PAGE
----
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The defense spending plunged 22%.
In the fourth quarter 2012 this helps to explain why the economy shrank in the last quarter.
At our next guest says the effective cuts this quarter will be even worse joining me now is Todd Harrison.
Is defense analyst with the center for strategic and budgetary assessments heart good to see again thanks for -- it.
Was just finished tell our viewers exactly where we're -- about here it is a huge industry 300 billion dollars.
A year by defense spending as a percent of GDP in 2012.
Was four point 6% but look at this in 2015.
It's gonna drop.
To three point 1% huge drop so this is one reason why we saw the the drop in the GDP last quarter.
But specifically let's get much more detailed what and who are being cut here.
Well the reason for that dropped in defense spending is primarily because of the wars in Iraq and Afghanistan winding down.
So we're seeing that we had been spending up -- 160 billion dollars a year.
On the two wars combined that is come down already -- just 85 billion dollars this year.
So we're gonna see that continue to decline over the next couple years and eventually the war funding will be completely gone -- a lot of what we're saying.
Let me extrapolate from that exactly who's being hurt I would think that a lot of small contractors would be hurt by slowing down for example food service companies that provide yet.
It -- provide the memories were soldiers that that sort of companies being hurt particularly bad right now right.
Right it's the small companies that aren't as diversified so they may only have you know a handful of contracts and when those contrasting expire.
-- can devastate their business and also the service sector DOD contracts for a lot of different types of services not just for our.
Food service but for security services for people to mow the grass you know you name it.
OK now let's talk about a specific company Boeing.
Boeing had 68 billion dollars in revenue last year about half of that was -- from defense contracts how will -- be affected by this.
I think -- and the other major prime contractors aren't little bit better of a position they have.
A strong backlog.
Products that they've already that the government has already obligated funding to buy.
So they've got -- a lot of different product lines they gonna continue.
To produce on this product lines and you need it can we'll continue to buy them.
That's part of a lot of that is funded out of the base defense budget so let let me just stop you there -- for -- because let's just take one project the F 35 mrs.
The latest version of that the stealth fighter.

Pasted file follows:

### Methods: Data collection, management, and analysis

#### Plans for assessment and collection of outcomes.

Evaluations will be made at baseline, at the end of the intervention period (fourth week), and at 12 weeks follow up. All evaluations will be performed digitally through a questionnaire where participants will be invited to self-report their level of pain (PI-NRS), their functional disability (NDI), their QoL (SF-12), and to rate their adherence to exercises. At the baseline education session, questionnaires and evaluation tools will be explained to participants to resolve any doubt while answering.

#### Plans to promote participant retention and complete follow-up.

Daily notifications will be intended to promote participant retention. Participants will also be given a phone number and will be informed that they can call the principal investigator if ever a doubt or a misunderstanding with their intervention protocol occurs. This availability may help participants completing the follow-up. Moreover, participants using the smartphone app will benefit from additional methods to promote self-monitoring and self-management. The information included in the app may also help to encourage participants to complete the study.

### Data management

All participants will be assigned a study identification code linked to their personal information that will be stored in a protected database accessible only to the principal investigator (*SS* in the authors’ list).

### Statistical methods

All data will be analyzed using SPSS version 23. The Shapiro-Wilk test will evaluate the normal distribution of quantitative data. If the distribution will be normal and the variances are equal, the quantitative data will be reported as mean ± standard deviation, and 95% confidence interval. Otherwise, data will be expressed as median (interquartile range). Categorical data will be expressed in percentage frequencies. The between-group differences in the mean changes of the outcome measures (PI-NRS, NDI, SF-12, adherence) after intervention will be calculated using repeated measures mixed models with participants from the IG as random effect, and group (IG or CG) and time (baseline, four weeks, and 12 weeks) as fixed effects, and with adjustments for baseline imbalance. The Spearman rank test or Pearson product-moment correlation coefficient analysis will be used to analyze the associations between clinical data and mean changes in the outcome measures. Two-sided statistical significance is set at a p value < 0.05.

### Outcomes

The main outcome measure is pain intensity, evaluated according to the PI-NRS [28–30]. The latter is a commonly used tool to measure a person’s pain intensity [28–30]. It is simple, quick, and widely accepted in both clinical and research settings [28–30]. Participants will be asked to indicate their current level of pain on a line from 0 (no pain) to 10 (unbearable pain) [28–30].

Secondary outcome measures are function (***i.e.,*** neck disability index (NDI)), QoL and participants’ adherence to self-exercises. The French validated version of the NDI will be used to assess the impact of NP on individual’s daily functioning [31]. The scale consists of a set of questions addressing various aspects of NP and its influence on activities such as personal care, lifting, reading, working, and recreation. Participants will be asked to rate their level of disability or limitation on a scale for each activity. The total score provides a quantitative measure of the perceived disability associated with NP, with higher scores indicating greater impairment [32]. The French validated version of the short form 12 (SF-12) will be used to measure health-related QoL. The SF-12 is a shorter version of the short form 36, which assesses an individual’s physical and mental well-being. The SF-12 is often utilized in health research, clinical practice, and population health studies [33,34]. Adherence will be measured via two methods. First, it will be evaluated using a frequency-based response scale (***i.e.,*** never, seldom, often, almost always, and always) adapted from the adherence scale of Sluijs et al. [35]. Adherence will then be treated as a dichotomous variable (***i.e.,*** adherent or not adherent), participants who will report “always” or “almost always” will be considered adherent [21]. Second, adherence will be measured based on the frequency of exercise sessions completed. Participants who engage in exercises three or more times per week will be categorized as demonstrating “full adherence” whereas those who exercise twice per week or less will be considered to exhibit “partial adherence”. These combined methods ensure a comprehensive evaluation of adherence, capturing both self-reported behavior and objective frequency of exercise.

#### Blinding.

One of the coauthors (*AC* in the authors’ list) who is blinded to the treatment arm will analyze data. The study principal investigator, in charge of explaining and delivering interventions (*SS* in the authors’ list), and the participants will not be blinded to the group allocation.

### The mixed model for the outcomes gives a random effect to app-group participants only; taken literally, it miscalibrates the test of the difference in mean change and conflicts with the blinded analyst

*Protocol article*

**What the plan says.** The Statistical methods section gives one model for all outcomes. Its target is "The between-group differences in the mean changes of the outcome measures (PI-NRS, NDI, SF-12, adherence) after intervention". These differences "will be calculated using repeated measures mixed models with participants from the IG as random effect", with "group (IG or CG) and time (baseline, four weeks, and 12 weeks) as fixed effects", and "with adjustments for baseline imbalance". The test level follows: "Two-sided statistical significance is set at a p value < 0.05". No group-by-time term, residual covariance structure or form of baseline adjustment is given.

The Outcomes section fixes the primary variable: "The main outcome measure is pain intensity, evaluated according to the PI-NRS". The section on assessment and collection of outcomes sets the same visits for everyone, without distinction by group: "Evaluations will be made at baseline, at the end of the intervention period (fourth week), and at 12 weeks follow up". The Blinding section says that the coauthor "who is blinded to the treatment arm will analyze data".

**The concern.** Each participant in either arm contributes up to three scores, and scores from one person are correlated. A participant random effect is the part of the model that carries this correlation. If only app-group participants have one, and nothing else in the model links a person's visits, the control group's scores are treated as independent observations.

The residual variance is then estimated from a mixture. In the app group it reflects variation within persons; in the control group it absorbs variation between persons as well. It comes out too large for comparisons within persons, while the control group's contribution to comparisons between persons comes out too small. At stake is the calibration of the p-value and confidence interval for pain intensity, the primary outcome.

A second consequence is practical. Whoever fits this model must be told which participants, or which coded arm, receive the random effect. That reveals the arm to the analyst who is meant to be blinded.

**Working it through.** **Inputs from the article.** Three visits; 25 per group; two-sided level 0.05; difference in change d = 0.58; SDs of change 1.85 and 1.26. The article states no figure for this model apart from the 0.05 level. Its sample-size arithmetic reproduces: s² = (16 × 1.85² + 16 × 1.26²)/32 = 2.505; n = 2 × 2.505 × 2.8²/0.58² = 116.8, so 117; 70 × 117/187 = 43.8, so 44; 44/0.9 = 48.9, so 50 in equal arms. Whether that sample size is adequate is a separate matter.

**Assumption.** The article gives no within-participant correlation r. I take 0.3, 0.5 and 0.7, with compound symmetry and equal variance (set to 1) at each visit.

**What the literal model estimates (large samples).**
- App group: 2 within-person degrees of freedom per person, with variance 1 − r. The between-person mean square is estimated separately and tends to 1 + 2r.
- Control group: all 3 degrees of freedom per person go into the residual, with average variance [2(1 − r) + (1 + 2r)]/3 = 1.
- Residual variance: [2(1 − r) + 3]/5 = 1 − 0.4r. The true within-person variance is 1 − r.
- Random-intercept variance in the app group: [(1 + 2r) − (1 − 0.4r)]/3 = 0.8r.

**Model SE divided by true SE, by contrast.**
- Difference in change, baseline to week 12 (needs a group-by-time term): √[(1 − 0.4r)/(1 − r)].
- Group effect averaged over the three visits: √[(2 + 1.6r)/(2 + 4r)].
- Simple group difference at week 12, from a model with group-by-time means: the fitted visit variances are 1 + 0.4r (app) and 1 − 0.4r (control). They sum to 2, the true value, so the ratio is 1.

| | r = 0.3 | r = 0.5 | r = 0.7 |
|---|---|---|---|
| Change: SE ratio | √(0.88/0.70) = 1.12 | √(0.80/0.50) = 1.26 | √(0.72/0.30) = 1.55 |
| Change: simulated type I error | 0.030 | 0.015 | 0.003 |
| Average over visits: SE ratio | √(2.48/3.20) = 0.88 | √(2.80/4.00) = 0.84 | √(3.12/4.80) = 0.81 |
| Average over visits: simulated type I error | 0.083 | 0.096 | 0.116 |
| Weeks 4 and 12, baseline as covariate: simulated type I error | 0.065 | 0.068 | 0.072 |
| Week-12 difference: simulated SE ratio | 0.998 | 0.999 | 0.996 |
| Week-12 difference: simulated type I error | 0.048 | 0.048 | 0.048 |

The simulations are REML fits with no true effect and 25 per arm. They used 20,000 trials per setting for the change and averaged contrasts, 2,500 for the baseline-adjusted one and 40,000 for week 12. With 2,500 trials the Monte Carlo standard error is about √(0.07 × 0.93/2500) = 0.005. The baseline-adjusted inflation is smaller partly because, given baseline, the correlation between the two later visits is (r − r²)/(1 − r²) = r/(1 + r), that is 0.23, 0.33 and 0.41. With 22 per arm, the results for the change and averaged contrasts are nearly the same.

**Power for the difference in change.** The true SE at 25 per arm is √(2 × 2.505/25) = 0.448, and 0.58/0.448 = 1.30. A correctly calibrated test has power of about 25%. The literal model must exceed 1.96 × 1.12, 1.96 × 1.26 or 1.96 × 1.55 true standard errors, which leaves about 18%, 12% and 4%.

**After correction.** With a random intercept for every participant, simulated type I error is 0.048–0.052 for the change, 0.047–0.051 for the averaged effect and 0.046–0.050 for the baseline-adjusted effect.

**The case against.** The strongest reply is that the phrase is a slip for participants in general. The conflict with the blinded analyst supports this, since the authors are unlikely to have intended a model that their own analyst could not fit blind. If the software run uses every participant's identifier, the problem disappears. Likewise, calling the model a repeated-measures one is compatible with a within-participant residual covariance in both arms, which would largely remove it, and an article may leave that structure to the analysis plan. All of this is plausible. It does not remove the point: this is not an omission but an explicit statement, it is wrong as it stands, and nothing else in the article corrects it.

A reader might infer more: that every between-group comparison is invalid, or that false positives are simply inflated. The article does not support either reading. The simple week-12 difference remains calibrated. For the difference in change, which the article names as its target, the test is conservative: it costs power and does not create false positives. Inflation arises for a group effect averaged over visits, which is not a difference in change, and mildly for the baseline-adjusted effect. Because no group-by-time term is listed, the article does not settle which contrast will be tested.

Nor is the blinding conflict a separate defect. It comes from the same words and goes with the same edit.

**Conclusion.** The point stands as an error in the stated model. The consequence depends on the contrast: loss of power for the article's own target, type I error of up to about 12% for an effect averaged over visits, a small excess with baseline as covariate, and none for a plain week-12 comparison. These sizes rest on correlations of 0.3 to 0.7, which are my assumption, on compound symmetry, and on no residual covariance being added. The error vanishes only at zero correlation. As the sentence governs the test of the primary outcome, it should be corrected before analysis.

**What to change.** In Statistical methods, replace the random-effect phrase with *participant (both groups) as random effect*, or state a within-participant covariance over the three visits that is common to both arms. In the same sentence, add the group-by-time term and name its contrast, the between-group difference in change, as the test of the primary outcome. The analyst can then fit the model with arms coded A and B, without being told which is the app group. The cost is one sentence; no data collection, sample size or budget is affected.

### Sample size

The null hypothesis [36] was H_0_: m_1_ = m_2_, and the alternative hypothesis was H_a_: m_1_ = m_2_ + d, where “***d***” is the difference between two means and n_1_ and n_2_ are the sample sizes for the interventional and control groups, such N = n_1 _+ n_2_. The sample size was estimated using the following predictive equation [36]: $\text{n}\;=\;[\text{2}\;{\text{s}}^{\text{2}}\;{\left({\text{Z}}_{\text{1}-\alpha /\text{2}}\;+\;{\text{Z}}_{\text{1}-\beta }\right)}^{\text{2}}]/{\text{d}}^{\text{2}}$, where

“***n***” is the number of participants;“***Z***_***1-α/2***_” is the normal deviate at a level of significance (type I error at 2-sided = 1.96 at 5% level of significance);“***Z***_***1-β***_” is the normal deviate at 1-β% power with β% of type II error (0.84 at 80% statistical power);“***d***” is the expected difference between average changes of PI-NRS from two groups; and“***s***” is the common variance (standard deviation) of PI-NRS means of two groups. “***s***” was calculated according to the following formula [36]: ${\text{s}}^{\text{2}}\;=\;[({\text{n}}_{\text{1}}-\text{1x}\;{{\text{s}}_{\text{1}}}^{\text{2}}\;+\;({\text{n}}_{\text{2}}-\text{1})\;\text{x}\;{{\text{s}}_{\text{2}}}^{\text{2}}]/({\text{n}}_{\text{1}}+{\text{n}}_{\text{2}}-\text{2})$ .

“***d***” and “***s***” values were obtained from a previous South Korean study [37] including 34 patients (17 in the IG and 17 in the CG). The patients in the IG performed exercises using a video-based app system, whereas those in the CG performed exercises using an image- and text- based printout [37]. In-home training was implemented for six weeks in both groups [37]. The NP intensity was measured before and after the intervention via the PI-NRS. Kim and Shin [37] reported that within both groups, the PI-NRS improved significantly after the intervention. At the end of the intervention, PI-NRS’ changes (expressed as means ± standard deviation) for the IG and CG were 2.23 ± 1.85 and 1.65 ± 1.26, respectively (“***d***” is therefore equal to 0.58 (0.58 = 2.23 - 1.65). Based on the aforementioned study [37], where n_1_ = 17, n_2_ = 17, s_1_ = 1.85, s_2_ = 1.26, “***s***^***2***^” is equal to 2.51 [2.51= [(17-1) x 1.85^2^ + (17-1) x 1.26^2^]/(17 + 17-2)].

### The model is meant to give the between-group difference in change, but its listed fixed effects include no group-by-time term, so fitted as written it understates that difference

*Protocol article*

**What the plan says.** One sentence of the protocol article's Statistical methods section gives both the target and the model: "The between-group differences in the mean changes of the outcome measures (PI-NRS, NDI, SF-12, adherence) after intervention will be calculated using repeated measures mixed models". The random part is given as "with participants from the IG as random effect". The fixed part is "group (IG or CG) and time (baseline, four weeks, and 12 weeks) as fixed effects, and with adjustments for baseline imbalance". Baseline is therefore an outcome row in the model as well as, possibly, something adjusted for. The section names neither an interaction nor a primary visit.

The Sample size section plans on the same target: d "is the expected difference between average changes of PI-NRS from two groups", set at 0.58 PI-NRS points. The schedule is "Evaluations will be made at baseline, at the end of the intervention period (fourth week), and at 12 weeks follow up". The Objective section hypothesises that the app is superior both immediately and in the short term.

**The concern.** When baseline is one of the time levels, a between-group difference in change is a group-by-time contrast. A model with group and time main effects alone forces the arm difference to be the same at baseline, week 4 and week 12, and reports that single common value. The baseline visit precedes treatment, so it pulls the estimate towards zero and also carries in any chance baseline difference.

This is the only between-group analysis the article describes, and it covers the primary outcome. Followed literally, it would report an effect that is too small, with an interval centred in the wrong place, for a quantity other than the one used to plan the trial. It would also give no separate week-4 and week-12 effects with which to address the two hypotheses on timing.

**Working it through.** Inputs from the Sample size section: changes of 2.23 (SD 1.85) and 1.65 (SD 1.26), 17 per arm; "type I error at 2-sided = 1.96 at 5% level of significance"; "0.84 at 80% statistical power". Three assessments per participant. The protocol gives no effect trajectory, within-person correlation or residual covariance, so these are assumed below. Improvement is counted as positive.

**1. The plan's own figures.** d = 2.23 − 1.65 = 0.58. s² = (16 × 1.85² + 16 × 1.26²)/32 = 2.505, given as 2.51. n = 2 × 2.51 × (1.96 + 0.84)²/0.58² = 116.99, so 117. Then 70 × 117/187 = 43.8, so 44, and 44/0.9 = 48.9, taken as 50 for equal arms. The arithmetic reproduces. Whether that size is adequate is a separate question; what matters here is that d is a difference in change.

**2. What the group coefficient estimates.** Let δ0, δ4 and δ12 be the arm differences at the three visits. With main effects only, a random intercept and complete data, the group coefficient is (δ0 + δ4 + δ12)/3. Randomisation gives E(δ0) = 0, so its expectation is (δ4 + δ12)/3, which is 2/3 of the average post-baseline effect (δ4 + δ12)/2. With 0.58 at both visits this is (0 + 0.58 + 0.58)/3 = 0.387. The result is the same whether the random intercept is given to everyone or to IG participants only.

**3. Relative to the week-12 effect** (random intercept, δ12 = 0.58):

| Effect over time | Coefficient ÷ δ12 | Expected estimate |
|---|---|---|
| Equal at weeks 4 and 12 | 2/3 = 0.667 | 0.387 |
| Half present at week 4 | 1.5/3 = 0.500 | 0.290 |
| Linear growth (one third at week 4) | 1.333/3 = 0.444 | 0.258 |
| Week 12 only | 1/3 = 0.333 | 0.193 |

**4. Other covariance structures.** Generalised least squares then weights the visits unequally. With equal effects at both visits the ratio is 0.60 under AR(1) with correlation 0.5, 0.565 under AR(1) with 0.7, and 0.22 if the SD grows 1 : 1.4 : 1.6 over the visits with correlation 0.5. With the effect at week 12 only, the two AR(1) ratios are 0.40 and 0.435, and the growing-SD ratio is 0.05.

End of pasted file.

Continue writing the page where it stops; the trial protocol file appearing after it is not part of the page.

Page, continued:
Are these planes are not cheap there about a hundred million dollars each other -- 103 million dollars each the Pentagon.
Is scheduled to by 2440.
Of them you say they will continue to buy them even with a cuts.
They'll continue to buy them that is the current plan the real risks to programs like -- F 35 right now the sequestration.
As sequestration goes into effect on March 1.
Then every program project activity within the department has to be cut by the same percentage they'll have to be cut by about 9%.
So dead joint strike fighter budget for the current fiscal year will be cut by 9%.
They're currently planning to buy 29 of those -- this year.
That'll have to come back they'll only be able to afford about 26 may be even fewer by the way Fort Worth, Texas is where a lot of these -- are -- and they have already taken steps the town of Fort Worth.
To try to diversify to try to bring -- Other companies by giving tax breaks -- what about a company like Lockheed -- which is.
While while Boeing has 50% of its contracts defense -- Lockheed has almost all of the defense contracts they've got to take a hit from this.
They absolutely well but.
That buffer that they have this the backlog of orders that they -- have in the pipeline.
Money that's already been obligated by the Department of Defense when they've -- -- contract signed day.
And obligated that money for.
To buy something.
That's not gonna be affected by sequestration or the budget drawdown that we're talking about so lucky he'll continue to be able to work through that backlog and build the systems have argued that his contract by DOD and finally we got it just focus on -- what what you say this quarter's going to be worse than the last quarter terms of defense cuts.
And that affect on the GDP right.
Right so we're gonna see you know continue draw down because of the withdrawal from Afghanistan.
I don't top of that DOD has come out -- guidance recently that said hey do we need to get ready for sequestration and it looks like this is really gonna happen.
So they've already ordered all the services to start slowing down spending they've told them you know.
Put off orders for things like furniture -- nonessential travel.
You know the start cutting back -- there they -- already planning to let go temporary employees so we're gonna see another hit in this sort fasten your seatbelts we're in for bumpy ride Todd Harrison good to see again thank you very much please come back.
List could be that.